Hardwick disagreed with the suggestion that the Tigers’ performances dropped significantly without Martin.
“I wouldn’t say that, like we didn’t have the majority of our playing list for the start of last year and you take one of the best, if not the best player in the league out of a side, you’d prefer to have him than not,” he said.
“The reality is there’s 22 other players that play our way, who just didn’t play well tonight. Dustin’s just one player. He’s not the Richmond Football Club. He’s a very important player, don’t get me wrong. But our expectation, the club expectation is our players who pull on the jumper play a hell of a lot better than they did tonight. I’ve got to coach them better as well.
“I know what you’re saying, but I think it’s a long bow to draw.”
Hardwick acknowledged Martin’s teammates walked taller with him in the side. “Yeah absolutely, that’s what the very best players in the competition do, you feel better about life, there’s no doubt.
“But the fact of the matter is, other players have to step up. It happened this week and it will happen again in the future – there’s no doubt.
“We just had too many players today who were well below their best, you’re not going to win many games of football when that’s the case.”
Hardwick called the performance – in which the Tigers trailed by 32 points both at quarter-time and half-time – “un-Richmond-like” and marked by poor execution.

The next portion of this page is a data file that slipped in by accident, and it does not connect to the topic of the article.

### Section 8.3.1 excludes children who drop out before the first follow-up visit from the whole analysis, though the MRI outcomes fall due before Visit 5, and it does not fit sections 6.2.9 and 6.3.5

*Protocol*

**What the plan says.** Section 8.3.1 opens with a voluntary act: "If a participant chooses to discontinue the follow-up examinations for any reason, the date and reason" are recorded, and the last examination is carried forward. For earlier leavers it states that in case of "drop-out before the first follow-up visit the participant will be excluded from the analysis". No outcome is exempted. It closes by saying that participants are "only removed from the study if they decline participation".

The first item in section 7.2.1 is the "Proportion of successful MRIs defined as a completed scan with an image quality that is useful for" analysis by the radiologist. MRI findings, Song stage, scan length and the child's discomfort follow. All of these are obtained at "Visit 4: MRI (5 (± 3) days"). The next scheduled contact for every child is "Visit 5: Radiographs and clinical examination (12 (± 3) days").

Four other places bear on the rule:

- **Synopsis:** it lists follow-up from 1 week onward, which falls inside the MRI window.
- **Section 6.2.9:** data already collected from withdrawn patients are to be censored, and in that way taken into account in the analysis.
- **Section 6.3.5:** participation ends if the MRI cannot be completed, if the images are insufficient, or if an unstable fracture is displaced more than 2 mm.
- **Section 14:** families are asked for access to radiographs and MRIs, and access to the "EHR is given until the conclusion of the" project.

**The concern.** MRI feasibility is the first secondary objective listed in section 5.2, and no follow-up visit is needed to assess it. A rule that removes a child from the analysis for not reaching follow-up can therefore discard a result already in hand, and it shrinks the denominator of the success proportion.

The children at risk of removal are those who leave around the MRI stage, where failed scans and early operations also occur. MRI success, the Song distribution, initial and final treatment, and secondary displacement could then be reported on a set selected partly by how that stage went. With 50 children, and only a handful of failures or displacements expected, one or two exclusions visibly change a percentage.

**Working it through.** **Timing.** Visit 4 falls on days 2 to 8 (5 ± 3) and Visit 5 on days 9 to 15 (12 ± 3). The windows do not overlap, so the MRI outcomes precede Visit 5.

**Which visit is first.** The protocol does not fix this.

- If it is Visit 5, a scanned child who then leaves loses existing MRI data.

“Defensively we were pretty solid last week. This week, we probably, in all facets of the game, I thought we weren’t terrific. That’s taking nothing away from Hawthorn, I thought they were very good, but I was just disappointed in the way we played. You know, we pride ourselves on a number of things that we do. But none of those things really shone out tonight.”
Hardwick said their poor starts – they conceded the first five goals to the Hawks after giving up the first four in their draw against Collingwood – were disappointing, and that they had failed to stick tackles.
“It wasn’t so much – the pressure was there, but we just missed tackles. They broke through. The number of times we had them, I thought stark, and they managed to get that ball out and that ball forward. That was disappointing, certainly it’s not to our level of expectation for sure.”
The coach said the Tigers had given up easy goals to free kicks (Hawthorn booted six from frees). “We’ve just got to nullify those, those easy goals you give opposition…to give up easy scores like that, it’s really demoralising.
“Look, we’ve got to look at something, it’s not working for us at the moment. You know, same sort of thing, we’re not doing anything that’s dissimilar from last year. But we’ve got to re-invigorate and find something that’ll get us up and going.
“Once again, a lot of things that we’re not executing are in our control. You know, the opposition’s the opposition, but we still pride ourselves on the way we play and we’re just not doing it.
“You know, that’s on me as a coach and the players stepping up and performing what we’re designed to do. At the moment we’re well short of that.
“Do we want to be playing our best footy now? No. Do we need to play a hell of a lot better? Absolutely. We’re well off it at the moment.”
Jake Niall is a Walkley award-winning sports journalist and chief AFL writer for The Age.